Isovolumetric relaxation-aortic valve closes and mitral valve opens

Rapid filling-soon after MV opens

Reduced filling-just before mitral valve closes.

Incr. preload-incrases stroke volume (EDV), moves right side of curve to right

Incr. afterload-raises the maximum up (incr. aortic pressure), moves ESV to the right (decr. SV)

Incr. contractility-moves ESV to the left (incr. EF and incr. SV)


What signifies S1? Where is it best heard? S2? S3? What is it associated with? When is it normal? S4? What is it associated with? Best heard?

S1-mitral and tricusp closure-At mitral area

S2-aortic and pulmonary valve closure-LUSB

S3-In early diastole, high pressure atrial state (mitral regurg, HF, dilated ventricles, rapid ventricular filling.
Normal in pregnant women and children

S4-In late diastole (atrial kick). Best heard at apex in LLD. High atrial pressure. Ventricular hypertrophy.


Explain the 5 waves of the jugular venous pulse.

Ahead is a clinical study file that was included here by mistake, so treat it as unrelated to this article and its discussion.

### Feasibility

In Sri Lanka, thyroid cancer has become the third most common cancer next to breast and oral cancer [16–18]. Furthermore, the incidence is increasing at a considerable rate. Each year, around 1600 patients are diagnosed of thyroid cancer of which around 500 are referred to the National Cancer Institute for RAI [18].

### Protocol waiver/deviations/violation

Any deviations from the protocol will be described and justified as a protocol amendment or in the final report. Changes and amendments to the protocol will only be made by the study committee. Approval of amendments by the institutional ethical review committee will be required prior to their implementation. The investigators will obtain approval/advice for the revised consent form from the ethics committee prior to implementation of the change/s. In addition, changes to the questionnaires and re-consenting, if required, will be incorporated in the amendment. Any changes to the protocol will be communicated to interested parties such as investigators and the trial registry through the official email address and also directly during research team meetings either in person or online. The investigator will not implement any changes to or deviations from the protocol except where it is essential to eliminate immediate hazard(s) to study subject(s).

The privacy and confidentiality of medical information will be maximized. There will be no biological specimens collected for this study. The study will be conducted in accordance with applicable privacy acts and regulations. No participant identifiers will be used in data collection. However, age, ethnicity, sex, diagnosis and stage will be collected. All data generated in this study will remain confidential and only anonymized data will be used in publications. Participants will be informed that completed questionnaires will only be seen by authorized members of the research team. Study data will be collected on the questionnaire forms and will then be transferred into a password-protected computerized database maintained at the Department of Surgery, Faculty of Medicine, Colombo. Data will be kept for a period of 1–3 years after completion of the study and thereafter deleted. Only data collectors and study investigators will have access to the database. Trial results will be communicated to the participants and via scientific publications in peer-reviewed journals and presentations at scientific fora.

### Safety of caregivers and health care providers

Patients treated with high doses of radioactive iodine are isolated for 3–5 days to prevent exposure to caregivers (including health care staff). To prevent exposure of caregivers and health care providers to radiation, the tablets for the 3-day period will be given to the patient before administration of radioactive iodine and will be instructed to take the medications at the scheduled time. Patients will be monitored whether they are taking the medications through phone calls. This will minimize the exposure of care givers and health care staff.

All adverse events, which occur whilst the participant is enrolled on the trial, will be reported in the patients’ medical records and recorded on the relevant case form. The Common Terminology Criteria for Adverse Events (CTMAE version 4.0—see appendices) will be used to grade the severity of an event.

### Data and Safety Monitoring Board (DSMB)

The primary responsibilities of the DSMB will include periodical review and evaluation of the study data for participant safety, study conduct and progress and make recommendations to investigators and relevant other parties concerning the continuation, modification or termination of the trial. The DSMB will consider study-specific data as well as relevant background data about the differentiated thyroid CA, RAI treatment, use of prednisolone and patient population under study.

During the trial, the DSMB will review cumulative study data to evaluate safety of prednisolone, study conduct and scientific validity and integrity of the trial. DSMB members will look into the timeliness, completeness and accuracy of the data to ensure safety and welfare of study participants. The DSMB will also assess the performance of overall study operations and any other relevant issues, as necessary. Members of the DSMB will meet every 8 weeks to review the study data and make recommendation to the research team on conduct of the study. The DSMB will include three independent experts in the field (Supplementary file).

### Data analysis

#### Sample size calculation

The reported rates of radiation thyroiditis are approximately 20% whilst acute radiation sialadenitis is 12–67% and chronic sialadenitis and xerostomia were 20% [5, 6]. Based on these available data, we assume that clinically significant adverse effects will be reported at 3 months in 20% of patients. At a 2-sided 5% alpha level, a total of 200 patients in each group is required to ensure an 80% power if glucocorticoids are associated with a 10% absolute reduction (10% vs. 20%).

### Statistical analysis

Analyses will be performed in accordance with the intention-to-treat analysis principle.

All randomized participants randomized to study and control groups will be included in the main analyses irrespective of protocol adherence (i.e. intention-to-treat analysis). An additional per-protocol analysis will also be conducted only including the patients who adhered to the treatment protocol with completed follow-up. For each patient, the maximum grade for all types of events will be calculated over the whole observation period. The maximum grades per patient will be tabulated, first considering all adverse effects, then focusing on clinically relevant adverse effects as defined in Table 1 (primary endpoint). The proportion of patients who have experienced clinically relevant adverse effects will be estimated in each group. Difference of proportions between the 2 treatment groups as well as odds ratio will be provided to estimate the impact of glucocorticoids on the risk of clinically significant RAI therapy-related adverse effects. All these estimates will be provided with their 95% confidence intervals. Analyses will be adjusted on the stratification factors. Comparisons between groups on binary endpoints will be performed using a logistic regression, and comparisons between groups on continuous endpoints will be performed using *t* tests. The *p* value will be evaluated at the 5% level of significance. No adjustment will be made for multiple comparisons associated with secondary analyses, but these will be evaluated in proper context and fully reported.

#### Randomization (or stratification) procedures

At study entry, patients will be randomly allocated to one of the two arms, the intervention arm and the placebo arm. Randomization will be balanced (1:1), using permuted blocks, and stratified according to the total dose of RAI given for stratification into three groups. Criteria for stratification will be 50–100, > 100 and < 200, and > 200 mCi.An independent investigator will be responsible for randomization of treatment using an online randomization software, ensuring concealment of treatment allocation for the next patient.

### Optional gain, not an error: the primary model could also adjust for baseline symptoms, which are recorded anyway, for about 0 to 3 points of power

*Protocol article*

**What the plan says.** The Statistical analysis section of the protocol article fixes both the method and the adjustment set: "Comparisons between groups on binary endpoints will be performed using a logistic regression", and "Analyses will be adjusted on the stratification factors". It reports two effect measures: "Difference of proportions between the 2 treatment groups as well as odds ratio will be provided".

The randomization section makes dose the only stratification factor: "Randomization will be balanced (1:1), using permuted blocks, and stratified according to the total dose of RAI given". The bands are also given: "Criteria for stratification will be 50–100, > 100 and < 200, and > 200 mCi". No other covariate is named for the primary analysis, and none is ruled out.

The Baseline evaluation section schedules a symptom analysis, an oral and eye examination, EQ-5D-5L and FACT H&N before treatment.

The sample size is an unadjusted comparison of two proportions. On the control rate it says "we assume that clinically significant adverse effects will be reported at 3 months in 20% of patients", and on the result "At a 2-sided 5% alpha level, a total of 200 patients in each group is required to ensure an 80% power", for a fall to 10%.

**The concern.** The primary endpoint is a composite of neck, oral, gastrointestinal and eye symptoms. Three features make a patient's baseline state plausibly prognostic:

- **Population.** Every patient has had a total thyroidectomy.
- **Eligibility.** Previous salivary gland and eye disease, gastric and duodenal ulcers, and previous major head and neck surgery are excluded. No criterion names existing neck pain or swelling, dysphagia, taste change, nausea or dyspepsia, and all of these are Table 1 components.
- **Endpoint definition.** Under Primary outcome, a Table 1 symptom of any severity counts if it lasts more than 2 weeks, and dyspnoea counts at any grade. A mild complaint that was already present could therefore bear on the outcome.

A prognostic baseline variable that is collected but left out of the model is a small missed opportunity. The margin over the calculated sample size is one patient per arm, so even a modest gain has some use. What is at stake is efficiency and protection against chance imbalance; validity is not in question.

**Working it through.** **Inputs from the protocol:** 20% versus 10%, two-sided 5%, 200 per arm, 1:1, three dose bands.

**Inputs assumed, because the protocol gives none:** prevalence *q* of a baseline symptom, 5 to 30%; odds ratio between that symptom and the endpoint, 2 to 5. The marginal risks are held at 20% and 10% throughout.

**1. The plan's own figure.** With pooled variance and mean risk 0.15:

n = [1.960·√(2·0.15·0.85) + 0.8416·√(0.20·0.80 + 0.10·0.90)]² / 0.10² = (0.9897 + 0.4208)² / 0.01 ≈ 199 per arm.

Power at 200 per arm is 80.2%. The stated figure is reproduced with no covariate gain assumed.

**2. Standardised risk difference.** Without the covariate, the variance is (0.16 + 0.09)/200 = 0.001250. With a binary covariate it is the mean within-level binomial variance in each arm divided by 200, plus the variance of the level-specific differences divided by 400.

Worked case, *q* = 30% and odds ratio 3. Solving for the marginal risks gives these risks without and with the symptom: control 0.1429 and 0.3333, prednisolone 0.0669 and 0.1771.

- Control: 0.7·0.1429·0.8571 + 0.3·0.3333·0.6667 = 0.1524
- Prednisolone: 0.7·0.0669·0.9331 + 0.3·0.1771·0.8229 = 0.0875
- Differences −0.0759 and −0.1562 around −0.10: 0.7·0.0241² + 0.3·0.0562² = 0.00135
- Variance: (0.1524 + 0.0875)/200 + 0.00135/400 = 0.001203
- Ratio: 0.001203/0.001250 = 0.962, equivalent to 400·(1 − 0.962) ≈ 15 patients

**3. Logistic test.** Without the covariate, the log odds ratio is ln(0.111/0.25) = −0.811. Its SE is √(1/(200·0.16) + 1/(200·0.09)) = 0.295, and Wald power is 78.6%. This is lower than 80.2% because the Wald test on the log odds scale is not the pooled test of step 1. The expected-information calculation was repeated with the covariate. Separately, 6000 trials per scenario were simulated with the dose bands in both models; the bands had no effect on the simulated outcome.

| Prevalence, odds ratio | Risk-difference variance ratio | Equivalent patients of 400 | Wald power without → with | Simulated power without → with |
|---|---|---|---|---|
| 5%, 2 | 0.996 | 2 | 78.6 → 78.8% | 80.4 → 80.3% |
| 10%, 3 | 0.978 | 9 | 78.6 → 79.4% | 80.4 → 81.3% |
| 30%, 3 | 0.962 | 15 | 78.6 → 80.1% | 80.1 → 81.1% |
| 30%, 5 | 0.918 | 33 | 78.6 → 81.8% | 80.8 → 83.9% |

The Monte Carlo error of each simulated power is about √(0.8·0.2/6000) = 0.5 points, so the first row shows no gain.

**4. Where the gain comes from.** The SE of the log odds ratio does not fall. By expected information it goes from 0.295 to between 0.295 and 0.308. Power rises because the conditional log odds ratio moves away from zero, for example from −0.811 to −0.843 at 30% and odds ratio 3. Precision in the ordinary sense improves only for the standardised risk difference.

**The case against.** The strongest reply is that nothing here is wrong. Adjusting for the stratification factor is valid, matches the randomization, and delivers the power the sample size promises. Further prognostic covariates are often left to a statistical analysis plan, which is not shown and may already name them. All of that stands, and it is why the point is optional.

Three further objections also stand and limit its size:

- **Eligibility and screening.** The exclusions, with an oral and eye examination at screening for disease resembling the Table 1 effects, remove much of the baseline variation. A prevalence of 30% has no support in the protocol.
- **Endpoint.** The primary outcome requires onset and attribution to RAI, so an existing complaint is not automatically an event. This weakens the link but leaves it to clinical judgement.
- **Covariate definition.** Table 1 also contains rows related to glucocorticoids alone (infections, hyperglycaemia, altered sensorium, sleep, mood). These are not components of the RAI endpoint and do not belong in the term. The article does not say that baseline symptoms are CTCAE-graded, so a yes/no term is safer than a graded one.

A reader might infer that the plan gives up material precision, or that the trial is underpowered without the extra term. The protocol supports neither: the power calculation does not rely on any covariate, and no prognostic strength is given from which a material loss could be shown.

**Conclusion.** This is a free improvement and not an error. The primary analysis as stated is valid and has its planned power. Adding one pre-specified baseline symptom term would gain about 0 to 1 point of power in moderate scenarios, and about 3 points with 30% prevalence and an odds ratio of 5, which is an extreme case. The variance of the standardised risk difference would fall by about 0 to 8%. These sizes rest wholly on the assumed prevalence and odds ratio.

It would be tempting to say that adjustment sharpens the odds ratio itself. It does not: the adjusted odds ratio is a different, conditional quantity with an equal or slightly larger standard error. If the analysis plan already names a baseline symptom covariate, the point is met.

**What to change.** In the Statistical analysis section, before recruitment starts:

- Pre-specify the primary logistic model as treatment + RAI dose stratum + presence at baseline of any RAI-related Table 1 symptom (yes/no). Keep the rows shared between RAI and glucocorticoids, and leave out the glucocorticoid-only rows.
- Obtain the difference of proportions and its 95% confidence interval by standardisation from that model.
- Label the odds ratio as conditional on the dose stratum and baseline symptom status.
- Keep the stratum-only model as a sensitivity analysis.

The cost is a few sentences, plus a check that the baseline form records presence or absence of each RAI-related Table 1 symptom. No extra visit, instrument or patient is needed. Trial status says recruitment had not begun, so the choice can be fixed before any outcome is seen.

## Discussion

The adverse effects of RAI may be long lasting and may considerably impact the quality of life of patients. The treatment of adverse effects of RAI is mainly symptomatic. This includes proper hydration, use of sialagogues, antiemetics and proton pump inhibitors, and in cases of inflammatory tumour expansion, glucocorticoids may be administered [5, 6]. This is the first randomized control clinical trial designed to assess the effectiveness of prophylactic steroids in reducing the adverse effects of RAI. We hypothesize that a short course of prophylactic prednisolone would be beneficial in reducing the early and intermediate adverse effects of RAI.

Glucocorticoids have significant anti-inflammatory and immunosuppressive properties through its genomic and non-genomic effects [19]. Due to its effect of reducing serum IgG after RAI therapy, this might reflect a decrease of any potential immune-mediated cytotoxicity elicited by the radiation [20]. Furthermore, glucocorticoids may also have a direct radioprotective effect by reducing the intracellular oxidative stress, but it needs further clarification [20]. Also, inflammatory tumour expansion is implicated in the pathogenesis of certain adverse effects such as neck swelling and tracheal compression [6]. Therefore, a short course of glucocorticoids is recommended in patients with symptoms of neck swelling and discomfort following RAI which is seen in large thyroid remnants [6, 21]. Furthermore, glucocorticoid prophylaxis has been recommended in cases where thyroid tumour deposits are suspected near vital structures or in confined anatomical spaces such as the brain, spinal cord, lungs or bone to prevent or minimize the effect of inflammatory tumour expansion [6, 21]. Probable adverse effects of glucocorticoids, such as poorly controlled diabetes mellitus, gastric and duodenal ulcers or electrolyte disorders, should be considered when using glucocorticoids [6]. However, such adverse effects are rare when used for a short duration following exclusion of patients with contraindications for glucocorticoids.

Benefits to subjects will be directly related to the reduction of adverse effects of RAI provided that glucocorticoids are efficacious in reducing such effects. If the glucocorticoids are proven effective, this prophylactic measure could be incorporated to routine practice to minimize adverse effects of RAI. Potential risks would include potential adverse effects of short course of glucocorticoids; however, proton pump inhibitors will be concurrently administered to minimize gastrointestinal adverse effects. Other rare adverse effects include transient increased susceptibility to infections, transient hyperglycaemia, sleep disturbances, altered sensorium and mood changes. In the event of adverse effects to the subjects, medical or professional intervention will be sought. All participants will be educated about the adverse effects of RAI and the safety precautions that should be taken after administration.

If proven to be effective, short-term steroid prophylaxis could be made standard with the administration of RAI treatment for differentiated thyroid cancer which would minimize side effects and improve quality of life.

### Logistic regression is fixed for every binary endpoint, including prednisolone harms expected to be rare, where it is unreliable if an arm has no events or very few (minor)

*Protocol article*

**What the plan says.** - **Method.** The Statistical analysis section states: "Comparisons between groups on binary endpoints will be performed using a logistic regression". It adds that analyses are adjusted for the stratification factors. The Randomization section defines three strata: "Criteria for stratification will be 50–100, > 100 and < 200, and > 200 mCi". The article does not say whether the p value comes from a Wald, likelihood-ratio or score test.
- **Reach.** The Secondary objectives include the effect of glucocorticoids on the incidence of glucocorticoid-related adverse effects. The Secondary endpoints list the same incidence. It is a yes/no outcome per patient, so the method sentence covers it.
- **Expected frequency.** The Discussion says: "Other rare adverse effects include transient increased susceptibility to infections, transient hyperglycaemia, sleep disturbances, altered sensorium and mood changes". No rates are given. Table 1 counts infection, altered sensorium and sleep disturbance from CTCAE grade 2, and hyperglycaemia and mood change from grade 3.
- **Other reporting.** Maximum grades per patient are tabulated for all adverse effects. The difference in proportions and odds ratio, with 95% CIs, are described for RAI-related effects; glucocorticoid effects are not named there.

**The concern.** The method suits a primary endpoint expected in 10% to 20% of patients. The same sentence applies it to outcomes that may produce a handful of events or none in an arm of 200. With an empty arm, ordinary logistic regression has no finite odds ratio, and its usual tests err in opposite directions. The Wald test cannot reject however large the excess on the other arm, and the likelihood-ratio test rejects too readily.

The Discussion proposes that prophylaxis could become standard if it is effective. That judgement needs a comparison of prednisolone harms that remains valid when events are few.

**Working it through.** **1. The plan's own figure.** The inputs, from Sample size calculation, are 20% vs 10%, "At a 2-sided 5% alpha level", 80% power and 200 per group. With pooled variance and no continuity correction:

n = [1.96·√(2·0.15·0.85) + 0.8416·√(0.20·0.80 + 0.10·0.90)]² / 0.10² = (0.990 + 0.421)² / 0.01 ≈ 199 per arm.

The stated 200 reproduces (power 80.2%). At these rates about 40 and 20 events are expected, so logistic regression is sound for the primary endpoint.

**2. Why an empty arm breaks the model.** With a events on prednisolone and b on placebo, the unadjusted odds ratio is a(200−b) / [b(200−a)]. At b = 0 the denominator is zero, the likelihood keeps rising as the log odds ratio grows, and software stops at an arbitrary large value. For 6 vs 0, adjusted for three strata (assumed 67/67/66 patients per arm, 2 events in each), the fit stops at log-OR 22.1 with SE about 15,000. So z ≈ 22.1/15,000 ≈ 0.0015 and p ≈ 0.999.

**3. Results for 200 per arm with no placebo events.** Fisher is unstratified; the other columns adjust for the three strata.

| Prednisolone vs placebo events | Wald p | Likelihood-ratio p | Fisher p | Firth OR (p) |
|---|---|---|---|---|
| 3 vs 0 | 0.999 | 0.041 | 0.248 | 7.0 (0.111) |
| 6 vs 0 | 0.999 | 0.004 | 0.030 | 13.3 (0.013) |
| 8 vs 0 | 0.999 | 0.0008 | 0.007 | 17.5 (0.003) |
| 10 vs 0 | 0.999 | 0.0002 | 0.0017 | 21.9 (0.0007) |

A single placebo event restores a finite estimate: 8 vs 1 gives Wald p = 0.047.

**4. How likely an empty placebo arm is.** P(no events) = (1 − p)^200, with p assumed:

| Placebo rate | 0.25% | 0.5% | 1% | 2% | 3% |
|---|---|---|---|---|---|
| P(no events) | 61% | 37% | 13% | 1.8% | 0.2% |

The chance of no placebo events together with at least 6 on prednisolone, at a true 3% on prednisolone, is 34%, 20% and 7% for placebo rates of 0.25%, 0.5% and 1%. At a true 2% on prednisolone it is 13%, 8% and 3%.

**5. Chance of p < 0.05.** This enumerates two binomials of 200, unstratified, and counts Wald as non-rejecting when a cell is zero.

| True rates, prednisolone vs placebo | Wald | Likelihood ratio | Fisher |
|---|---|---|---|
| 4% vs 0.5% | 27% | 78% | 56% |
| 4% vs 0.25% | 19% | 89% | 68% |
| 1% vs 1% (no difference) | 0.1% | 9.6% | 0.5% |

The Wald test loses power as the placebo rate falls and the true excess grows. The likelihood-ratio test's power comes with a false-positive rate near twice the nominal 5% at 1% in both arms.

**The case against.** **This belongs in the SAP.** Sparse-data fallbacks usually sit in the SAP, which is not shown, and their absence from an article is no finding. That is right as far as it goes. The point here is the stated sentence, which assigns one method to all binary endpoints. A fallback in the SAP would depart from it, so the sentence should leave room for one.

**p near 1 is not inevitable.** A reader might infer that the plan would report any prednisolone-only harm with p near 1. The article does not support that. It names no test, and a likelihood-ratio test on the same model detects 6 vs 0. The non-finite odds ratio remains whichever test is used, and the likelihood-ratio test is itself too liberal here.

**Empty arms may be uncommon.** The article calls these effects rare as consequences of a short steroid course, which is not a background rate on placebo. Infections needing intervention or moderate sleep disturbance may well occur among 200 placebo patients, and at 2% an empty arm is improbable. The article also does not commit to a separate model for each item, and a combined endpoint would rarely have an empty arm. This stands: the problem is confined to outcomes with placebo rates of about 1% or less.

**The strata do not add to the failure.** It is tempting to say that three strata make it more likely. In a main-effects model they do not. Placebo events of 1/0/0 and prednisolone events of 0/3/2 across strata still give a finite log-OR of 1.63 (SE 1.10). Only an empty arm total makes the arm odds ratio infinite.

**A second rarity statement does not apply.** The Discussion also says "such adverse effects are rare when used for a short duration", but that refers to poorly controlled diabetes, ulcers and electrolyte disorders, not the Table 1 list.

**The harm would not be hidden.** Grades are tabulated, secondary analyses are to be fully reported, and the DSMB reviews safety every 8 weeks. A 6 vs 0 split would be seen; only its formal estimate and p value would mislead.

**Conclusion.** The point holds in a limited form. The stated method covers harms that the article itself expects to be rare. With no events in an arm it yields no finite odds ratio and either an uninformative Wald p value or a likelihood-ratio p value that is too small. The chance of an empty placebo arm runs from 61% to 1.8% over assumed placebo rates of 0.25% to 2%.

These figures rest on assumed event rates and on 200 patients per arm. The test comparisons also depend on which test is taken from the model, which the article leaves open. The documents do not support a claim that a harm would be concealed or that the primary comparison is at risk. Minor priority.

a wave-atrial contraction. Absent in a-fib

c wave-RV contraction (tricuspid bulging into atrium)

x descent-atrial relaxation and downward displacement of closed tricup. during ventricular contraction. Absent in tricuspid regurg.

v wave-incr. right atrial pressure due to filling against closed tricusp. valve

y descent-RA emptying into RV.


Waht causes normal splitting? What is it like? What causes wide splitting? What is it like? Fixed splitting? Paradoxical splitting?

Inspiration-drop in intrathoracic pressure leads to incr. venous return leading to delayed closure of pulmonic valve.
It also leads to inccr. pulm. capacity of pulm. circ. which has the same effect.
Therefore, during inspiration, the pulmonic closure is later than the aortic closure leading to a split. During expiration, they occur at the same time.

Seen in conditions that delay RV emptying (pulm. stenosis and RBBB) leading to a delayed sound during insp. and exp. but still more delayed during insp.

Seen in ASD. Left to right shut leads to incr. RA and RV volumes leading to incr. flow through pulmonic vlave so that there is a great and equal delay of the pulmonic closure leading to a split that is the same in both insp. and exp.

Delayed aortic valve closure (aortic stenosis, LBBB). Aortic valve closes much later. Therefore, during insp., when the pulmonic valve is delayed, there is no splitting, but during expiration, there is a split due to the delayed aortic closure.